Renault's Kadjar crossover is the big brother to the Captur. The French company might have been late to this game but it's catching up fast. Andy Enright checks it out.
Ten Second Review
The Renault Kadjar dives into the crossover market, firing a broadside at the likes of the Mazda CX5, the Volkswagen Tiguan and the Hyundai ix35. It's a good-looking thing based on the same running gear as its alliance sibling, the Nissan Qashqai. Offered in either front or all-wheel drive, first impressions seem extremely promising.
That name first. That had us all guessing. North African tribe? Middle Eastern trade wind? Wrong and wrong. Apparently it's one of those portmanteau French words where 'Kad' is inspired by the world 'quad' (the casual term for a four-wheeled all-terrain vehicle) and 'Jar' is a reference to the French words 'agile' and 'jaillir,' which means to 'emerge quickly'. Still, this is the crew who brought us Kangoos and Twizys, so perhaps it's best not to linger.
It's pretty easy to position just what this car is though. Big brother to the Captur crossover, it's spun off the same platform as alliance partner Nissan's huge-selling Qashqai. Renault reckons there's enough room in the market to go poaching sales from the likes of Volkswagen, Kia and Toyota rather than merely cannibalise Qashqai sales. Let's take a look and see if they're onto something.
The Kadjar runs on what they call the CMF-C/D platform, terminology which might make as little sense to you as the name 'Kadjar'. In fact, it references Renault and Nissan's largest shared modular chassis. This model uses much the same 1.5 and 1.6-litre turbodiesel engines seen in the Qashqai, the 1.5-litre unit developing 110bhp and offering the option of EDC twin clutch automatic transmission. And the 1.6-litre unit offering 130bhp and alone offering the option of 4WD. There's also a 1.2-litre 130bhp TCe petrol option for those wanting it.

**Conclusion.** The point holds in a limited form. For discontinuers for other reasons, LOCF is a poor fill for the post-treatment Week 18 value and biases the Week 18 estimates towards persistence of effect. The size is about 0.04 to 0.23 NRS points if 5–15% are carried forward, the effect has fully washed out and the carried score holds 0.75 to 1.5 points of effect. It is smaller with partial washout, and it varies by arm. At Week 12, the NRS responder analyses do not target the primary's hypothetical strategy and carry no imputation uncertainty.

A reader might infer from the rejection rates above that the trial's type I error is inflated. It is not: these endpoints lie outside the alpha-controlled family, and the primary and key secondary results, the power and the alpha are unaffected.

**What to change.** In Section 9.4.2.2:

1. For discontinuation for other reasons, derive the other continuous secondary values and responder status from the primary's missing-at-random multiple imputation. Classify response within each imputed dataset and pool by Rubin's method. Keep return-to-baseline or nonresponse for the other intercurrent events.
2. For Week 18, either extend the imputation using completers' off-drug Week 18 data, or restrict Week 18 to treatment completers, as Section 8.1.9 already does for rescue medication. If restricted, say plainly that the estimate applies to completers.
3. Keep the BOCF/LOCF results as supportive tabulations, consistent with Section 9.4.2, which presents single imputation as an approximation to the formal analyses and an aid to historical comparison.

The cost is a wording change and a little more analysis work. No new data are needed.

The basic suspension setup is also carried over from the Qashqai, albeit with some Renault-specific tuning. It's manoeuvrable in town, with a tight 10.72m turning circle and the driving position has been designed to mirror that of a typical saloon, rather than a high-set 4x4.
It's not designed for anything too serious off-road but is still offered in both front and all-wheel drive guises. The front-wheel drive versions are fitted with an 'Extended Grip' system, which is claimed to enhance grip on low-traction surfaces. The all-wheel-drive system offers three specific modes: Auto, Lock and FWD. If you do choose to take the Kadjar off the beaten track, a 19cm high ground clearance lends it some ability, while front and rear skid plates will help if the 18 degree approach and 25 degree departure angles prove insufficient.
Design and Build
Surprise, surprise - the Kadjar looks for all the world like a scaled-up Captur, which in itself is no bad thing. There are the same deeply sculpted flanks and familiar Renault family face. It's much the same size as a Qashqai, as you'd expect, although the French proudly point out that's it's bigger in its exterior dimensions The Kadjar is quite a bit larger than the Qashqai, at 4.45m long, 1.84m wide and is 1.6m high.
The fascia is neatly executed with decent materials choices, but there's nothing about it that immediately smacks of Renault. Some might see that as a good thing given some of the wacky cabins Renault has delivered in recent memory, and there's nothing here that's going to put off those looking for a smart and presentable driving environment. The boot is a useful 42-litres bigger than a Qashqai's at 472-litres to the tonneau cover. You get handles that drop the rear seats in their 60/40 split, an organiser that prevents your shopping spilling all over the boot when you corner and a split level load floor. There's also 30-litres of oddments storage around the cabin and the front passenger seat can even be folded to use as an impromptu table.